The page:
Genetic polymorphisms and periodontal disease
mercredi 14 mars 2018
Getting to the root of genetic risk factors for periodontitis
A recent literature review has examined some of the genetic markers which may be linked to aggressive periodontitis. Researchers at the University of Florida, reviewed studies evaluating specific single nucleotide polymorphisms (SNPs) which could be linked to the disease among people of African descent.
Aggressive periodontitis is a rare form of periodontal disease but it has a higher prevalence among individuals of African descent. In 1987, a US study of 11,000 children aged 14–17 years found that children of African-American descent were 15.1 times more likely to have localised aggressive periodontitis (LAP) and 24.6 times more likely to have generalised aggressive periodontitis (GAP). Studies from other parts of the world have also found a similar racial disparity.
As a complex disease, there are many factors influencing periodontitis. A number of studies have investigated the link between specific genes and their variants (polymorphisms) to periodontitis. As genotyping technologies have advanced over the years it has become possible to better test SNPs for any association with complex or multi-factorial diseases.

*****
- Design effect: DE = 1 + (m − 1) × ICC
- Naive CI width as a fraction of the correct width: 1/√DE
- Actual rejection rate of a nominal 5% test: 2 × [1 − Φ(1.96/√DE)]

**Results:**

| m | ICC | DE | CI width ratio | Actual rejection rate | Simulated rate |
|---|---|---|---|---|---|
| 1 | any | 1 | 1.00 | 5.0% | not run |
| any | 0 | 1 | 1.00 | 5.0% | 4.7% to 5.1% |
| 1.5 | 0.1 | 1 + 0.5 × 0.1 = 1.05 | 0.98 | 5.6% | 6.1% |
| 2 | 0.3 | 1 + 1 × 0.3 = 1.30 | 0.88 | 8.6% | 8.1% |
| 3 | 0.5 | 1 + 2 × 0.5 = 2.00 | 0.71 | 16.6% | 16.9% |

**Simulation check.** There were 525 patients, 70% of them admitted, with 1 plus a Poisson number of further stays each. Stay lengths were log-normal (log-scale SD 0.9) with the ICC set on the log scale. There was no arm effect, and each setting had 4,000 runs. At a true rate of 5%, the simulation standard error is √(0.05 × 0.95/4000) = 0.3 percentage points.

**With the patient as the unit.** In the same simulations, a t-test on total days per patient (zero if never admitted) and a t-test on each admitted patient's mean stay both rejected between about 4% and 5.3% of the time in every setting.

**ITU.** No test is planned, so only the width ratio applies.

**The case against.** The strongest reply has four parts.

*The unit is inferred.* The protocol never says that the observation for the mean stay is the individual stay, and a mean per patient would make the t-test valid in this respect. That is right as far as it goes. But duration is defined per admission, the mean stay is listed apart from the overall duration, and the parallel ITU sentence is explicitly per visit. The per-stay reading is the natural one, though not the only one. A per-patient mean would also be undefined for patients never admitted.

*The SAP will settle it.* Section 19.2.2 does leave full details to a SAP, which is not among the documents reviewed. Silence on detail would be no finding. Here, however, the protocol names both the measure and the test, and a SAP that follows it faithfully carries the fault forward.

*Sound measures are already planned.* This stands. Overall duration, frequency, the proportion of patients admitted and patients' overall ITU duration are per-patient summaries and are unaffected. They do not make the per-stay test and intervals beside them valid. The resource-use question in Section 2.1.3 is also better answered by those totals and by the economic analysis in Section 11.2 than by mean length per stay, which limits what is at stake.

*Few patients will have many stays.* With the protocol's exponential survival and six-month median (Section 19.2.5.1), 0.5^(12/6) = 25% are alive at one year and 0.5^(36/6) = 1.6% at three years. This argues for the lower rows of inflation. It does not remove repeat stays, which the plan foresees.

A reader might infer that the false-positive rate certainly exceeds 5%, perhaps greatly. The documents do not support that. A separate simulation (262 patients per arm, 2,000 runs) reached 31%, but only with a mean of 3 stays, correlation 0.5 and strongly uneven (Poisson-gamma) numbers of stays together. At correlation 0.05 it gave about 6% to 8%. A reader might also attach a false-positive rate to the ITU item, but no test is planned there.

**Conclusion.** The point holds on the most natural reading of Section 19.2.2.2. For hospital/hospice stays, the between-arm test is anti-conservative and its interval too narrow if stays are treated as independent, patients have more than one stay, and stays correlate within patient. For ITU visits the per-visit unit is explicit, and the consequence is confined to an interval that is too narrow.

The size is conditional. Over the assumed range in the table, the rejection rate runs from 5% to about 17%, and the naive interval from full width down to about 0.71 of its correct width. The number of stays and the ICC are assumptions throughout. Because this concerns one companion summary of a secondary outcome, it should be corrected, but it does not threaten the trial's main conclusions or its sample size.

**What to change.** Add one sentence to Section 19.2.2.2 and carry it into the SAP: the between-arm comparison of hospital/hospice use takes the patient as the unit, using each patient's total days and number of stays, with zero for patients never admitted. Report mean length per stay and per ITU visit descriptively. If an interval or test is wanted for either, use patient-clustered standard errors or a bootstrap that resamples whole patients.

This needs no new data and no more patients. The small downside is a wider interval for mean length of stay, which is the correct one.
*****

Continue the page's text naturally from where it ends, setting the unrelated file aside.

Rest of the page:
The review looked at 23 different studies which examined the specific SNPs amongst people of African descent as well as other races. The studies included in the review were all from small test groups, with less than 70 participants each.
The various studies included in the review all had different focuses and a variety of conclusions were drawn, some of which were in conflict with each other. Nevertheless, across the various studies different SNPs were identified to be associated with periodontitis for certain races. The authors of the review note that there is a need for a larger genome-wide association analysis of subjects from African descent, to corroborate some of the findings.
The review was published in the Journal of Periodontal Research.